Controlling or limiting access to health information is crucial but not satisfactory enough for ensuring confidentiality, therefore, additional security approaches such as extensive training and strong security and privacy legislations or policies and procedures are necessary to securing patient information. Respect for the confidentiality and privacy of persons follows from the AHIMA Code of Ethics which clearly stipulates the principles within which Health Information Management should be based. Confidentiality may be violated and privacy may be invaded by releasing or revealing information that can be used to expose or identify a person to irrelevant or even hostile responses or reactions from other people. Therefore, there is a need to protect such information from being scattered. Conversely, in the case where the information is necessary for the discovery or prevention of health risks at the places of work, there emanates a need to protect the health of employees who might be exposed to the same risks while at work. HIM professionals have the challenge of developing their knowledge and skills further into the information technology field to ensure that electronic patient health records/ information is appropriately safeguarded. As electronic systems become more and more powerful and multifaceted with information being shared all over the health platforms through health information exchange (HIE), the capacity to avoid and monitor improper access through the use of different types of controls becomes critical.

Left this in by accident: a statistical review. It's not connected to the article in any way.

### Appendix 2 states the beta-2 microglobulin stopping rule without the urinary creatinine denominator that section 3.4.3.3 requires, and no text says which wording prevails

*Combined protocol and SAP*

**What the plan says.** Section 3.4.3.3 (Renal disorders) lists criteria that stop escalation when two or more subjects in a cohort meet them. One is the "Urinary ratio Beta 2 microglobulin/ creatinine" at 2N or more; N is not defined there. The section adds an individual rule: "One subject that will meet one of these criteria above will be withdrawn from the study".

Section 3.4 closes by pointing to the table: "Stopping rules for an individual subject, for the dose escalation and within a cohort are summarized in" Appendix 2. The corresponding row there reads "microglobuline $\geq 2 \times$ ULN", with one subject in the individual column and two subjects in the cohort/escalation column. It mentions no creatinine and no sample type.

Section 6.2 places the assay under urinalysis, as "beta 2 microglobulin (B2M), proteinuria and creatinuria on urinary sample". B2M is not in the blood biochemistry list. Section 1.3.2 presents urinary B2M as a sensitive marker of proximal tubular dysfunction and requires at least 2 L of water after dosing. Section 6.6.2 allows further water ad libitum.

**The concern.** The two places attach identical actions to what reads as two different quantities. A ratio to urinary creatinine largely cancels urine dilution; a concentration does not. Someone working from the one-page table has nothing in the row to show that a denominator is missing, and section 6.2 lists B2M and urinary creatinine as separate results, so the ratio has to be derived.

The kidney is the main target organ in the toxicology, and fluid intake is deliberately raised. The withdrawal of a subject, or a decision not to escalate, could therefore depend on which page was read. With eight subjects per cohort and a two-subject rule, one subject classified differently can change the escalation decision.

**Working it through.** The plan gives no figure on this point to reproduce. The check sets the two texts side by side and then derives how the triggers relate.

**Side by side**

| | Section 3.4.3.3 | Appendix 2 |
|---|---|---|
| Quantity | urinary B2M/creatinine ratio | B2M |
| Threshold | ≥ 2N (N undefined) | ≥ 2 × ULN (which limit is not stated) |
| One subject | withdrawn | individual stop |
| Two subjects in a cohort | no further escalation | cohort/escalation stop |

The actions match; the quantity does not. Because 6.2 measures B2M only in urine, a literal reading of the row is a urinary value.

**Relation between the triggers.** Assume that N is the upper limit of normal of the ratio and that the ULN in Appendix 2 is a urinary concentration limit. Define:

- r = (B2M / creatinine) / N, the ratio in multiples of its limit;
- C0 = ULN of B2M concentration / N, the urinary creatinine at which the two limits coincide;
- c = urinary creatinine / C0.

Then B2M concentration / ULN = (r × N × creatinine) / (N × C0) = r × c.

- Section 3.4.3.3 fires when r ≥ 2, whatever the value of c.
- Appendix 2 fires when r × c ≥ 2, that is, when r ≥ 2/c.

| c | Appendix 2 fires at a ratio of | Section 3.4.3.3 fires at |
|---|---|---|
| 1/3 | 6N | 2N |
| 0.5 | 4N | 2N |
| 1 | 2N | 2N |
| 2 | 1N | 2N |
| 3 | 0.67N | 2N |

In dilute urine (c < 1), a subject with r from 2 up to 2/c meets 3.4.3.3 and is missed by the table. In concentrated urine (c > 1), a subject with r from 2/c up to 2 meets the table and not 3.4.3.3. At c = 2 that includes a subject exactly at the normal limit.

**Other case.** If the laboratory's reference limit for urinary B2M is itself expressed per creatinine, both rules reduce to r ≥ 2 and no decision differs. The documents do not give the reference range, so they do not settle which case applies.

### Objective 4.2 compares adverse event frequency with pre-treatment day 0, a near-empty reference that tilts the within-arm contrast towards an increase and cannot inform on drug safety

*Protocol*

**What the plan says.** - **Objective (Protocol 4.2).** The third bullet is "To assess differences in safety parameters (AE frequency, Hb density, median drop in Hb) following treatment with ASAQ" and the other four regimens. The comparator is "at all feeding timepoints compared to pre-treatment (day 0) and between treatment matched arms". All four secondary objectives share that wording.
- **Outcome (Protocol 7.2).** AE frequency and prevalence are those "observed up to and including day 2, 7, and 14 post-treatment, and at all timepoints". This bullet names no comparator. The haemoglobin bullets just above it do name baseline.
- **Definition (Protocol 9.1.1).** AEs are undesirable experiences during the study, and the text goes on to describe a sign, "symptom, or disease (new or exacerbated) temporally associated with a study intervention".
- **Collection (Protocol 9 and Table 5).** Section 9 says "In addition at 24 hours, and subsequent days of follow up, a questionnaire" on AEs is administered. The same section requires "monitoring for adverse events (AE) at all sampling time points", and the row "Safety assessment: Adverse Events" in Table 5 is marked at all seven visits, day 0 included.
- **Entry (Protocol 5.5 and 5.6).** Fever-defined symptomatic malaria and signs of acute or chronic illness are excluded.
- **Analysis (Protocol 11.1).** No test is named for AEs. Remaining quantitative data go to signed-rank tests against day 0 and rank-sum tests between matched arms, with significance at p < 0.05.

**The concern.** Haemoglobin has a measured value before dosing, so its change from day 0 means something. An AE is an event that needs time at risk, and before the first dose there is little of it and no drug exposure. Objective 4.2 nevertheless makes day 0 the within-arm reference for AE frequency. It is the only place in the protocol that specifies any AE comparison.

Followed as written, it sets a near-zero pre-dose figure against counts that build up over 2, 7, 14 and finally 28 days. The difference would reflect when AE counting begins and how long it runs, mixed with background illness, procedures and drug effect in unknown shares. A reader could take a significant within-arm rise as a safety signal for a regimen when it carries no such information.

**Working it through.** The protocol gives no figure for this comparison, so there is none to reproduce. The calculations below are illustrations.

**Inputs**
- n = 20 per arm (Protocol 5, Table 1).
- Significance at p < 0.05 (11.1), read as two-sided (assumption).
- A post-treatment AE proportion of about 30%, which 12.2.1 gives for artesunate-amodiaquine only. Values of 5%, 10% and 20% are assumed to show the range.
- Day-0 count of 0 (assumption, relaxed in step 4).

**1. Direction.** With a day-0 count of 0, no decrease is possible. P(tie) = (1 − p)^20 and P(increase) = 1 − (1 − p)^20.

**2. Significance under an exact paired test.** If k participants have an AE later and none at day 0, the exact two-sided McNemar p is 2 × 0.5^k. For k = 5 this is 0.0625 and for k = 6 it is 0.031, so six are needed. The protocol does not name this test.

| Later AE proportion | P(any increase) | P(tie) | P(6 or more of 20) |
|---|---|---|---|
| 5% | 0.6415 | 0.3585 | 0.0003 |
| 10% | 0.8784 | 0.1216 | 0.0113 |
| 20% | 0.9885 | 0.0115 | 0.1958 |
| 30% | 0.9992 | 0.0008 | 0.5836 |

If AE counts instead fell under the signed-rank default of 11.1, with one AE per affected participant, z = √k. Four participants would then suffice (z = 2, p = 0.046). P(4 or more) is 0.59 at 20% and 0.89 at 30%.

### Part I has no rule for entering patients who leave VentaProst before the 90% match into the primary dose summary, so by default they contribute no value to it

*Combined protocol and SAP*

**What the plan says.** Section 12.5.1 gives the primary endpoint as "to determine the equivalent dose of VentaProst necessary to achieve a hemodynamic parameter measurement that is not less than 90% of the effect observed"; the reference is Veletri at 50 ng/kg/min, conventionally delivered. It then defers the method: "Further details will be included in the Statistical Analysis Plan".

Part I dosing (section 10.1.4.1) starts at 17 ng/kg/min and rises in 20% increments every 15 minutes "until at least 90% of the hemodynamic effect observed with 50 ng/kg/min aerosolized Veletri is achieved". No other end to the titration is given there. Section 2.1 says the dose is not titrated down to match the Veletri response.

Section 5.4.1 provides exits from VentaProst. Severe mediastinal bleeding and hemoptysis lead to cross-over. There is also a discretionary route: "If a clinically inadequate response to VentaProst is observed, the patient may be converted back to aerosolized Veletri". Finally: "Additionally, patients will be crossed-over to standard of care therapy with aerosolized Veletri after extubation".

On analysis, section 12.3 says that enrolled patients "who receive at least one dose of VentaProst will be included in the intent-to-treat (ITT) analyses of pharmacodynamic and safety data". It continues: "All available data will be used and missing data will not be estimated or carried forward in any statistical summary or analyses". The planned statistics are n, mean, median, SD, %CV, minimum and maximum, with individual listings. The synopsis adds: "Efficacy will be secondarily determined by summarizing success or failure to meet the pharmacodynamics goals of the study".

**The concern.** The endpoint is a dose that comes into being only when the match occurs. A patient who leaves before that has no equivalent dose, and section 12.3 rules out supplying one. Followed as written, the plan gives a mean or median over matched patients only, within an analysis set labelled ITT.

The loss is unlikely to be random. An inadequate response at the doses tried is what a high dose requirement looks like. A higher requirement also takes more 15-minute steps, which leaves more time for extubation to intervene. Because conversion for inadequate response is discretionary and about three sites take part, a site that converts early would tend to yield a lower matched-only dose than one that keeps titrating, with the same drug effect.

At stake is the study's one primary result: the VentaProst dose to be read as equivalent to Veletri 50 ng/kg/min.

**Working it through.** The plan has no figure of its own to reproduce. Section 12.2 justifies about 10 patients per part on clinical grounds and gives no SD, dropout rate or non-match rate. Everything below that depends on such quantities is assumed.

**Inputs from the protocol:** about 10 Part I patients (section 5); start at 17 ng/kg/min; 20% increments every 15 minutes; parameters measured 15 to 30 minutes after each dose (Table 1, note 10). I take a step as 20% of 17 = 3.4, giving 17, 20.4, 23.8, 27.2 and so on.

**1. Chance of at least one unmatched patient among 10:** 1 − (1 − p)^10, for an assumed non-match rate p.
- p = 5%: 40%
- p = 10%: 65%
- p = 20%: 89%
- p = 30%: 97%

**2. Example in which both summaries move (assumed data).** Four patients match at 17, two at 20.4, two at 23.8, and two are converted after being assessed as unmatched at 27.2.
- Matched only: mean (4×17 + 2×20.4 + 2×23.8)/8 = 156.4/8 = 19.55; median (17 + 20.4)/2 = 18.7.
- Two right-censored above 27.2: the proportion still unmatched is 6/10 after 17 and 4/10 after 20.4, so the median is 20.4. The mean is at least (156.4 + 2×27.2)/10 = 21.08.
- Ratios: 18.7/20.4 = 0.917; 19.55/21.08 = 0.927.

Privacy, accuracy and security are vital success factors in the efforts geared towards efficient the management of patients’ health information and records.  Further, the protection of patients’ information is one the national agendas for the 21st century through regulatory and legislative changes as well as private and governmental initiatives. As the industry consistently grows, the HIM professionals are positioned to develop in the role of security and privacy advocate. HIM professionals who are present in this advocacy function are varied, including corporate and organizational privacy officers, change agents in policy development, compliance officers, advocates for security and privacy assurances even as EHR systems are under implementation and the need for information increase and become more diverse.